Science & Tech

It was California or bust

5 min read

Harvard, MIT students cycle, teach across country to promote science

They straggled into the rainy Virginia campground on their bikes, wet and exhausted, then struggled to pitch their tents and figure out how to fire up the stove so they could eat.

It was the first of June, and with 22 miles down, they still had more than 3,000 to go.

“The first day we did 22 miles. It was the longest 22 miles we could ever experience,” said Tola Omilana, a biomedical engineering concentrator at Harvard entering his senior year.

Thursday, Omilana and five other students — three from Harvard and two from the Massachusetts Institute of Technology — coasted over San Francisco’s Golden Gate Bridge, marking the end of a cross-country bike trip that tested them physically and mentally even as it offered students in a dozen towns a peek into STEM education, as in science, technology, engineering, and math.

The students biked and stopped in smaller cities, such as Hazard, Ky., Newton, Kan., and Carson City, Nev., as well as a couple of larger ones, such as Salt Lake City and Kansas City. The students offered six-hour workshops, which they called “learning festivals,” on robotics, rocketry, and computer science to 400 schoolchildren along the way.

“Not everybody gets a chance to do something that will stay with you for the rest of your life,” said Brian Wagner, a Harvard sophomore interested in physics and economics. “But … it also combines our ability to … really promote science and share our love of that with kids from all over the country. [During] the learning festivals we’ve held, we’ve made great connections with the kids, and that’s also why we do it.”

The students are part of a group called “Spokes,” which got its start two years ago at MIT and which aims to offer, in collaboration with the education platforms edX and Teach for America, a summer adventure that allows students to do some good as they go.

Francesca Childs, a Harvard junior studying astrophysics and physics, said the trip came together late in the spring, leaving participants scrambling to organize the journey even as they juggled classwork and other commitments. Their plan on returning to campus is to create a Harvard Spokes club, which, as a student activity, might qualify it for some University support and, from an organizational standpoint, make it easier for students to do something similar next summer.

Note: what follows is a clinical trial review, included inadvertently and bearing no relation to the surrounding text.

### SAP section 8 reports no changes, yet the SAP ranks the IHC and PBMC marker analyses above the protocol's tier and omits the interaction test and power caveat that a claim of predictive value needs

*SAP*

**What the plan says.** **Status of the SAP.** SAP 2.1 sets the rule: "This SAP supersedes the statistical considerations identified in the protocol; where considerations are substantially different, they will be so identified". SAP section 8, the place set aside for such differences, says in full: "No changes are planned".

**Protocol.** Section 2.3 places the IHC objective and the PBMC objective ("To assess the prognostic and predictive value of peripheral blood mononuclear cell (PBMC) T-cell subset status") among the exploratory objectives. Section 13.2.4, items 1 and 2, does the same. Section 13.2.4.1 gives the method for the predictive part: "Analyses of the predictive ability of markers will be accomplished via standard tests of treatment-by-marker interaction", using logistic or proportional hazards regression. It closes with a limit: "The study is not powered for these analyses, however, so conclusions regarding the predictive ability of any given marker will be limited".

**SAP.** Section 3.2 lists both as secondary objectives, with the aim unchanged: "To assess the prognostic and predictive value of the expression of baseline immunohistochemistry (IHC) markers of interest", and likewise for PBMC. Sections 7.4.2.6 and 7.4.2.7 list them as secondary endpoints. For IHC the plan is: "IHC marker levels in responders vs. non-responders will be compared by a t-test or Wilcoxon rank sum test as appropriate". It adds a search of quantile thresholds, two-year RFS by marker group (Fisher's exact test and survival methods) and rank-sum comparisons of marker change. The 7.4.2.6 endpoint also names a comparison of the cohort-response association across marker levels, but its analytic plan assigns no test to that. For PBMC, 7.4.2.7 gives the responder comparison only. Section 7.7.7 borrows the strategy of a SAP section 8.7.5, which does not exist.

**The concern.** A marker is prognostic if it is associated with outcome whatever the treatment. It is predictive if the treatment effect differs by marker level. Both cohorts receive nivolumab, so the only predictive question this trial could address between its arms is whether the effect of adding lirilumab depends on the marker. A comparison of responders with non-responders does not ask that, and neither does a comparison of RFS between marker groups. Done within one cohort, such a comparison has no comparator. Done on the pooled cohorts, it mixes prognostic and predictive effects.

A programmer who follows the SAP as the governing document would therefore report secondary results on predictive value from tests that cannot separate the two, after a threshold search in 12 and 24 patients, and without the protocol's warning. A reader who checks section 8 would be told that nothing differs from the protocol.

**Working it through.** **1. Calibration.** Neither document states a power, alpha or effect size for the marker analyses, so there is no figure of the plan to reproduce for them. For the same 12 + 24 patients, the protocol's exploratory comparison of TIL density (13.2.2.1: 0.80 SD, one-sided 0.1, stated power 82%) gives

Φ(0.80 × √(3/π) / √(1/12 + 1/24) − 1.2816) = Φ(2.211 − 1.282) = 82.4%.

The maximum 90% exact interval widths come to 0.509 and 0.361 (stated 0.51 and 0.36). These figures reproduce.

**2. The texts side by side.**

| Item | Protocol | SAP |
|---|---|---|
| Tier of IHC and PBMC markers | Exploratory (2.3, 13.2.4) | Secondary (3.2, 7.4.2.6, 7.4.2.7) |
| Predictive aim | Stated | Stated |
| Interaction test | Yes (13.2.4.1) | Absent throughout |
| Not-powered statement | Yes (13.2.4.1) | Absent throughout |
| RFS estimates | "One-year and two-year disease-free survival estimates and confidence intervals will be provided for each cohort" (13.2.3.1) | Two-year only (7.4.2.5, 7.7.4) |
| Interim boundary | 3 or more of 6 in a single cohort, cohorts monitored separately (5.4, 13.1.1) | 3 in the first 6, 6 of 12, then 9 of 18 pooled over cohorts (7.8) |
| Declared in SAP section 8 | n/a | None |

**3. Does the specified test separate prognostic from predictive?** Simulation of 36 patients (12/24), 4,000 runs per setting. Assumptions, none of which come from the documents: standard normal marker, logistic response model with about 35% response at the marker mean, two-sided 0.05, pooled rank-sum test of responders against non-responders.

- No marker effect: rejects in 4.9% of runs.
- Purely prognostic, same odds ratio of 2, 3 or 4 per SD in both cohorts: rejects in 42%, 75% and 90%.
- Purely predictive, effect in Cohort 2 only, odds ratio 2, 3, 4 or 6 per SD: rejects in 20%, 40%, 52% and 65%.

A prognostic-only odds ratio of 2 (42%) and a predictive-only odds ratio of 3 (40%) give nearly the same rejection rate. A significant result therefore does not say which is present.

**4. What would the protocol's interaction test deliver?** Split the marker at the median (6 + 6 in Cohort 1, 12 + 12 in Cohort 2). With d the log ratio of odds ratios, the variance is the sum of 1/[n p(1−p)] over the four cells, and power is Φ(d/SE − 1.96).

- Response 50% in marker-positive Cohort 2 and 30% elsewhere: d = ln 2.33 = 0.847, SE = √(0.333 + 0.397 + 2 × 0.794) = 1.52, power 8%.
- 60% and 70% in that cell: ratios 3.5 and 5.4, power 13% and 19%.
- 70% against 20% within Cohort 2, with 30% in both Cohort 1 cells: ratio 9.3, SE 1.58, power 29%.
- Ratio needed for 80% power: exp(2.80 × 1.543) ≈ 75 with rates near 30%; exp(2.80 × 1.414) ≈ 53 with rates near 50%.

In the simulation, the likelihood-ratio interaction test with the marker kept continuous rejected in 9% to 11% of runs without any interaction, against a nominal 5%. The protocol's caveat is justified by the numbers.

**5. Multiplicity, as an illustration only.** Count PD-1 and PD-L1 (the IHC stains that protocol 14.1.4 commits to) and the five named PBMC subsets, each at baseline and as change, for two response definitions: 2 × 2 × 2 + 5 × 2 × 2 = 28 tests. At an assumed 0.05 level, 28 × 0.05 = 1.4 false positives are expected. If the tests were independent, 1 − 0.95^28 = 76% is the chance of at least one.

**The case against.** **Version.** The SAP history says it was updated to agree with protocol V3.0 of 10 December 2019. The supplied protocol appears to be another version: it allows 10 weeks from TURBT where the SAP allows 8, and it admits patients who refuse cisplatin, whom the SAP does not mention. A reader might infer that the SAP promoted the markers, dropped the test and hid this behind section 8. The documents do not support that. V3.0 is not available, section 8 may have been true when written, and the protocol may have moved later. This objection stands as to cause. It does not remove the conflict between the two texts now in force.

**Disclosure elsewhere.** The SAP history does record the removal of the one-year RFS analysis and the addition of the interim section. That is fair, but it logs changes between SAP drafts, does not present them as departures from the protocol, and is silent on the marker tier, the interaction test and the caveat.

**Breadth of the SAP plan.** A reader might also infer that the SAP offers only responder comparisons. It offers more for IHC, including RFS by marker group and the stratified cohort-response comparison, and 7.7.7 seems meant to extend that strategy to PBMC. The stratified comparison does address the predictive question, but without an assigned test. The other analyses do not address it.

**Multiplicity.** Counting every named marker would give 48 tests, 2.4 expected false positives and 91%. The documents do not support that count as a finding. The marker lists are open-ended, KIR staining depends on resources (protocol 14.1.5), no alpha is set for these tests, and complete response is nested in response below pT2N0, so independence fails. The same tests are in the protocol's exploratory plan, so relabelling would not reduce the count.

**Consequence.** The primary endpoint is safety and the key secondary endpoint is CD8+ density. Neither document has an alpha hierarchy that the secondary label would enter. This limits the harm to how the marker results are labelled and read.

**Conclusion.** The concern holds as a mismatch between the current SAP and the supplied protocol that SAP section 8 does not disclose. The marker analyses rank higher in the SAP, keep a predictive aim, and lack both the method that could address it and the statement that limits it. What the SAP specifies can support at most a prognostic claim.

Life on the road got easier after that first soggy day but never really got easy, according to Simon Shuham, a junior studying mechanical engineering and computer science. Though biking across the country sounds like a tough physical challenge going in, you’re not really prepared for just how tough it is, Shuham said. The physical toll took down one member of the team. Harvard junior Shadi Fadaee developed a knee injury that, after a month’s perseverance, she ultimately couldn’t shake. For the rest of the team, Shuham said the trick was to break the trip down — just focus on today’s miles today and tomorrow’s miles tomorrow — which made the long effort “surprisingly doable.”

In a different way, the off days for teaching were challenging as well, Shuham said, between preparing the lessons and equipment, shifting gears mentally, and then instructing for six hours.

Members of the group took turns driving a support van that contained laptops and equipment for the learning festivals, and offered logistical support for the ride. Crossing Nevada, for example, meant rides of 70 to 90 miles between towns, so the van had to carry water for the riders and find places for them to stop, eat and rest.

“I’ve always been into traveling, hiking. There’s no better way to see the country,” Shuham said. “You see parts of the country — the deserts of Nevada — that most people don’t get to see. Hopefully we’ll make a difference and can feel we did something important with our summer.”

As the riders’ physical conditioning improved, so did their daily mileage. That first day’s 22 miles may have been the shortest leg, Omilana said, and they eventually were regularly logging 60 to 90 miles. On Tuesday, the long downhill from the Sierra Nevadas brought them 95 miles to Lodi, Calif., and a drop of 9,000 feet in altitude.

When asked to sum up the trip, Omilana hesitated, saying that each day was so full of emotions and sensations — physical exhaustion, the growing bonds of the team, awe at the kindness of strangers — that it was difficult to put the experience succinctly in words.

“You get to know people on an intimate level,” Omilana said. “It’s been very cool to see the team learn to work together. Making it to the destination is weird. People have mixed feelings.”

As they reached the Golden Gate Bridge Thursday and celebrated, smiling and holding a homemade banner that said, “Finish Line!!! Spokes 2015,” Childs said that, after all the miles, it seemed impossible that they had finally made it.

“It feels unreal,” Childs said.